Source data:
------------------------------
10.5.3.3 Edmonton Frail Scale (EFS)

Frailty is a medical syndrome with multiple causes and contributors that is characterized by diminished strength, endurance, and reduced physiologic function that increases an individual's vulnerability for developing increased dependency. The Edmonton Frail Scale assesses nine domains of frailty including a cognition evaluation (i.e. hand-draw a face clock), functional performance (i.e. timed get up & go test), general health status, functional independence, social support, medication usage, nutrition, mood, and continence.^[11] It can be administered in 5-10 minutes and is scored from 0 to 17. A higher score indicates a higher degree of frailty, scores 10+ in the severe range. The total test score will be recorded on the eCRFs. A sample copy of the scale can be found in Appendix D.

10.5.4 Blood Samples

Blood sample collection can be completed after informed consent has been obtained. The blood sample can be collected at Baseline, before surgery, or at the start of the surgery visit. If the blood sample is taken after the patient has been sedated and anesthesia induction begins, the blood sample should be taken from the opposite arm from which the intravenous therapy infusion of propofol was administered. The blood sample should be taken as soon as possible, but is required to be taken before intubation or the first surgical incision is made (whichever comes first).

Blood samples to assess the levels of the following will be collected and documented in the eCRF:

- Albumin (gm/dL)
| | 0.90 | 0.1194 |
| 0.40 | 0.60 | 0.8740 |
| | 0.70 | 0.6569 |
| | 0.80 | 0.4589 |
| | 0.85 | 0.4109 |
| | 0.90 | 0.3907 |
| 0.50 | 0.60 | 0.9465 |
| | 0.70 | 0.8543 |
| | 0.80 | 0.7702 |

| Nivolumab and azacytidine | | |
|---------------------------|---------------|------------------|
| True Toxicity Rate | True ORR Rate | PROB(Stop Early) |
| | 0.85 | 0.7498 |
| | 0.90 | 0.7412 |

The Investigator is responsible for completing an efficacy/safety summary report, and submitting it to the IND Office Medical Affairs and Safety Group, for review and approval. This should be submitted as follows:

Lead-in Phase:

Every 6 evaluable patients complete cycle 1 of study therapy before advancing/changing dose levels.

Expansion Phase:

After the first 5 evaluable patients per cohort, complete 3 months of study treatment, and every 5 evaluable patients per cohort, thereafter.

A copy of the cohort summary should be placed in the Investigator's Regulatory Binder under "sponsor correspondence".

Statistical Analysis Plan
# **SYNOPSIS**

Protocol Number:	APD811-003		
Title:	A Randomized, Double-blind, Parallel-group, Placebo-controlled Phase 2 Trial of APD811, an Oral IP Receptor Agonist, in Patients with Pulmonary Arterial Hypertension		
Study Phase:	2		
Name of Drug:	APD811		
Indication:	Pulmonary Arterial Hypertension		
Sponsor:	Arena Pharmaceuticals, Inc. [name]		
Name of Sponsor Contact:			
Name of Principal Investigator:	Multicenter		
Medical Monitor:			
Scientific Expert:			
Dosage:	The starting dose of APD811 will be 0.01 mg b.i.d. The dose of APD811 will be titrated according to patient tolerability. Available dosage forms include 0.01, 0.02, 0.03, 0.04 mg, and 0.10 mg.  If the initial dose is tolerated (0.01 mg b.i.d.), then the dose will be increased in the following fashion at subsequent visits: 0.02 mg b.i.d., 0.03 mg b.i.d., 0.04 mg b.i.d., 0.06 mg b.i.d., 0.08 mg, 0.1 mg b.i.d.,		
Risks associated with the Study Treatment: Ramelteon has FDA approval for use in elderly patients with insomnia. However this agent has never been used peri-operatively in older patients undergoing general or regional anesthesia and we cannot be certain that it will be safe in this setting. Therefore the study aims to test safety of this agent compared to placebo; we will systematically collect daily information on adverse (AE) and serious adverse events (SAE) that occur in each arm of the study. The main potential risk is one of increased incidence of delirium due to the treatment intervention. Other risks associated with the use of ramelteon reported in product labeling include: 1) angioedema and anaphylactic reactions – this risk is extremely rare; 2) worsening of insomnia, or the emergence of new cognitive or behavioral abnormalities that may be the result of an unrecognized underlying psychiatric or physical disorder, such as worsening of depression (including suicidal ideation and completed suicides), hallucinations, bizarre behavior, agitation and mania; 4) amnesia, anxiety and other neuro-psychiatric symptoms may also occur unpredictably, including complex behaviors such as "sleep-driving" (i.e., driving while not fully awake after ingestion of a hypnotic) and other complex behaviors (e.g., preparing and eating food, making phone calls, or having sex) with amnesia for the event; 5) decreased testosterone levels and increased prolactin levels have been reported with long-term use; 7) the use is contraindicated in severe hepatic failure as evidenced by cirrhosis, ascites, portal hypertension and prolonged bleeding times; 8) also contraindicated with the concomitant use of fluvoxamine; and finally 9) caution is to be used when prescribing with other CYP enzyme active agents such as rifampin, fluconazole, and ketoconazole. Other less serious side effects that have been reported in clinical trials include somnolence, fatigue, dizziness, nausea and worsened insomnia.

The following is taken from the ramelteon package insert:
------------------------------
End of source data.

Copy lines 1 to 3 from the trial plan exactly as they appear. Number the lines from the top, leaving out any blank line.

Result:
10.5.3.3 Edmonton Frail Scale (EFS)

Frailty is a medical syndrome with multiple causes and contributors that is characterized by diminished strength, endurance, and reduced physiologic function that increases an individual's vulnerability for developing increased dependency. The Edmonton Frail Scale assesses nine domains of frailty including a cognition evaluation (i.e. hand-draw a face clock), functional performance (i.e. timed get up & go test), general health status, functional independence, social support, medication usage, nutrition, mood, and continence.^[11] It can be administered in 5-10 minutes and is scored from 0 to 17. A higher score indicates a higher degree of frailty, scores 10+ in the severe range. The total test score will be recorded on the eCRFs. A sample copy of the scale can be found in Appendix D.

10.5.4 Blood Samples